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A Distinctive Analysis of Fluid Flow Behaviour in an AC Electroosmotic Micropump
Nurul Amziah Md Yunus, Farideh Abhari, Mohd Nizar Hamidon, Zurina Zainal Abidin, Izhal Abdul Halin, Gerard H. Markx and Nicolas G. Green

Microfluidic systems are used for chemical and biological analyses, sensing, drug delivery and molecular separation.

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Low-cost “Plug & Play” On-Chip Valve and Pump for Thermoplastic Microfluidics
Mousavi Shaegh Seyed Ali, Wang Zhenfeng, Toh Guek Geok, Soh Yong Chear

Scientists have developed a novel on-chip valving solution for thermoplastic microfluidic devices, which is reliable, easy to implement, and has low-cost fabrication.

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A novel DNA amplification method based on silicon microring resonator for rapid detection of genetic alteration in the point-of care (POC) field of cancers

Nucleic acid testing plays a critical role in molecular diagnosis[1-2]. Due to the low amounts of DNA obtained in clinical samples, the amplification of DNA is an essential step in most NAT methods [3].

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Showing Results 91 - 100 of 227
Scientific News
Artificial Pancreas Controls Diabetes
Scientists are reporting the development of an implantable “artificial pancreas” that continuously measures a person’s blood sugar, or glucose, level and can automatically release insulin as needed.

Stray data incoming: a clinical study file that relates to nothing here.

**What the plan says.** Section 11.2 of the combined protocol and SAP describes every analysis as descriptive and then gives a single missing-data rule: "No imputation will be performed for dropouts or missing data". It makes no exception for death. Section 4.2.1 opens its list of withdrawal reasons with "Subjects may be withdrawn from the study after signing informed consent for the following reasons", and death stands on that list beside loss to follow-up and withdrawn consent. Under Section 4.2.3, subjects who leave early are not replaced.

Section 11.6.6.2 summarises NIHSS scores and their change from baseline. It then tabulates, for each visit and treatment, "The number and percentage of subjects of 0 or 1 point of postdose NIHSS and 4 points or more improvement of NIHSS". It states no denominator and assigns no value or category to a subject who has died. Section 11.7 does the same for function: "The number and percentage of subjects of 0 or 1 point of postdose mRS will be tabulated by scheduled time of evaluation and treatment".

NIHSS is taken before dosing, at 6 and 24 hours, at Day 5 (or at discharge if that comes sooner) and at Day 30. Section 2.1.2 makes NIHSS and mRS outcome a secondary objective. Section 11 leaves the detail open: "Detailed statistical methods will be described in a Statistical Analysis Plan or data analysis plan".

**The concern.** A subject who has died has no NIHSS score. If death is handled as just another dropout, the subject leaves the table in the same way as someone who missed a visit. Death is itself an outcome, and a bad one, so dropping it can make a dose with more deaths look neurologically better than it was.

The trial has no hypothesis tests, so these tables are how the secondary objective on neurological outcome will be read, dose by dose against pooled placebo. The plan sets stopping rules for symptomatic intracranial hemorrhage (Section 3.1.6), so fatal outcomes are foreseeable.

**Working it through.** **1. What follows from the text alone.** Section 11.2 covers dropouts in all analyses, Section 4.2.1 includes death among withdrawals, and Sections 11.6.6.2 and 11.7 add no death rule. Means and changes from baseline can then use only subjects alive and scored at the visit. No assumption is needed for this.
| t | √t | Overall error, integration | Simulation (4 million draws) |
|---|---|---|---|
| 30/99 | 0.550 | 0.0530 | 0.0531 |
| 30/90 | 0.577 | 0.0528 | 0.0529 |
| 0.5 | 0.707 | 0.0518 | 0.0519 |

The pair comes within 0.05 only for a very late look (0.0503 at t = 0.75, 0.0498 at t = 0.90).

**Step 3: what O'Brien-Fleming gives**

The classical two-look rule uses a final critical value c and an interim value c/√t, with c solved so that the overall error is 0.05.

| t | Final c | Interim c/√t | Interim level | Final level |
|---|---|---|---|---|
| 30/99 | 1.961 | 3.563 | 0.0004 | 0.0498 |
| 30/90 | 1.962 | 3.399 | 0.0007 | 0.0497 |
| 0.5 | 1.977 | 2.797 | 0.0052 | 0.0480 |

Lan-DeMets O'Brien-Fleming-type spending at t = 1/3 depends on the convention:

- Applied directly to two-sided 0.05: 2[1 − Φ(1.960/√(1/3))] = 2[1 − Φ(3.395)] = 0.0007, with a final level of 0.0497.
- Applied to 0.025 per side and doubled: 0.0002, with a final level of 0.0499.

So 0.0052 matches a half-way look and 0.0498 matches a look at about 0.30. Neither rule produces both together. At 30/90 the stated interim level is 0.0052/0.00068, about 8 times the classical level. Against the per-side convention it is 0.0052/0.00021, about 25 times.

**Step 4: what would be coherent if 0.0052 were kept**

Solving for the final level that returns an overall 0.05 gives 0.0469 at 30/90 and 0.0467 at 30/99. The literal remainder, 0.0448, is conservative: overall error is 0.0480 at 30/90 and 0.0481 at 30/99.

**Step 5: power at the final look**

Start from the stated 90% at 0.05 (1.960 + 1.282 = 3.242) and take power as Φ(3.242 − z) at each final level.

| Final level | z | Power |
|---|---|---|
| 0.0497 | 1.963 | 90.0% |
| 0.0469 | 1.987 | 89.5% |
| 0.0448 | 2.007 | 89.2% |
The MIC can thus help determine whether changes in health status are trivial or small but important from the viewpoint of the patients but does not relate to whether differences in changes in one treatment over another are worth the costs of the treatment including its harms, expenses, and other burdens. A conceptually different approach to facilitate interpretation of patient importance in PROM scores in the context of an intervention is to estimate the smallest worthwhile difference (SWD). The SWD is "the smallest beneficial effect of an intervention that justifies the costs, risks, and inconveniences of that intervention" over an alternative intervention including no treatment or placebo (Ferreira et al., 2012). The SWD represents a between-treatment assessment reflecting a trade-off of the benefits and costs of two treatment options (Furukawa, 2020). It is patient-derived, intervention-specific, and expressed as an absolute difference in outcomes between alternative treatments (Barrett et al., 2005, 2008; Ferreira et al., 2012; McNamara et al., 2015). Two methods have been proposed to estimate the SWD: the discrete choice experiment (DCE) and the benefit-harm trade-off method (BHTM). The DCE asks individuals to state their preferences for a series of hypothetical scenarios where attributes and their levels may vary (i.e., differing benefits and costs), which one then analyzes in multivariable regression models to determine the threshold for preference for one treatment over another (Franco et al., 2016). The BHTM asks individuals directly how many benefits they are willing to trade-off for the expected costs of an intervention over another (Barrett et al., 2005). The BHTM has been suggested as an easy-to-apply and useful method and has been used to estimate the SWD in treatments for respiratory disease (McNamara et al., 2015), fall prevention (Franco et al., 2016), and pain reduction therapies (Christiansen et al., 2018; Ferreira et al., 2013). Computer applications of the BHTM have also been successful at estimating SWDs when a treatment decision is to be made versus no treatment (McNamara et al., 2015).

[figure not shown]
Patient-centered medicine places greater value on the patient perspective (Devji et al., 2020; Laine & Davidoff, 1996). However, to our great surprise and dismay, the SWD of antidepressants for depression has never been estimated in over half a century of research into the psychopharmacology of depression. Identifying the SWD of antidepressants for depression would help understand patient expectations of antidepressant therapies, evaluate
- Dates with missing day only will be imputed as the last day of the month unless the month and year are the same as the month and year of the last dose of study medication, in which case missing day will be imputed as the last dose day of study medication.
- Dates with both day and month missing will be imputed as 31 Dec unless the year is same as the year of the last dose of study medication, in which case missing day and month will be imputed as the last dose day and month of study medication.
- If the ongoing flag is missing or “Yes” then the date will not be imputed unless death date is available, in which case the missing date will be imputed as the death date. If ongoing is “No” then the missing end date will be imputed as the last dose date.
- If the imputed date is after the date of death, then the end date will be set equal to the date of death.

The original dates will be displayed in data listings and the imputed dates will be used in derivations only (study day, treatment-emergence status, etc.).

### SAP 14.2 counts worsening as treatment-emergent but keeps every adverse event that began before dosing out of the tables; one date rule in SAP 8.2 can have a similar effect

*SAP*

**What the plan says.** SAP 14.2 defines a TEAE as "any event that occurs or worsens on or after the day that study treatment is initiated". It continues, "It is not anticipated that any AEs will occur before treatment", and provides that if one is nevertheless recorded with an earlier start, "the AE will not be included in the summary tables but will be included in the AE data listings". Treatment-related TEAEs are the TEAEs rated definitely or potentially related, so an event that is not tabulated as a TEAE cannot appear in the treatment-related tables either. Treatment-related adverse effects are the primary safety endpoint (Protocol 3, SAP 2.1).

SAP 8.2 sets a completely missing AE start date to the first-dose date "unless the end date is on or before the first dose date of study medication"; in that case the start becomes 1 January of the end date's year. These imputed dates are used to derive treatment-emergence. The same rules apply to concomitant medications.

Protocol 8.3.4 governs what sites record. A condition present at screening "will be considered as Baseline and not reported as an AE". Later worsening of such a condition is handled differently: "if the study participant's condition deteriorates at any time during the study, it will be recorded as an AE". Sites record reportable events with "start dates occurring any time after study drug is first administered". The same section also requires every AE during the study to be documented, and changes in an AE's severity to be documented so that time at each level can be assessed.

Major Step for Implantable Drug-Delivery Device
MIT spinout signs deal to commercialize microchips that release therapeutics inside the body.
Smart Insulin Patch Could Replace Painful Injections for Diabetes
A joint effort between diabetes doctors and biomedical engineers could revolutionize how people with diabetes keep their blood sugar levels in check.
The Secrets of Secretion
Researchers have hacked nature's blueprints to create a new technology that could have broad-reaching impact on drug delivery systems and self-healing and anti-fouling materials.
New Tool on Horizon for Surgeons Treating Cancer Patients
Surgeons could know while their patients are still on the operating table if a tissue is cancerous, according to researchers.
Heartbeat on a Chip Could Improve Pharmaceutical Tests
A gravity-powered chip that can mimic a human heartbeat outside the body could advance pharmaceutical testing and open new possibilities in cell culture because it can mimic fundamental physical rhythms.
Unravelling the Mysteries of Carbonic Acid
Researchers have shown how gaseous carbon dioxide molecules are solvated by water to initiate the proton transfer chemistry that produces carbonic acid and bicarbonate.
Injectable Device Delivers Nano-View of the Brain
A team of researchers has developed a method of fabricating nanoscale electronic scaffolds that can be injected via syringe.
Gecko-Inspired Adhesives for Microfluidics
Scientists from Canada report an affordable manufacturing advance in microfluidics with a dry adhesive system that demonstrates strong, self-healing and reversible bonding.
How to Cut a Vortex Into Slices
Researchers have found a way of improving the rate and efficiency of microfluidic processes used in chemical research.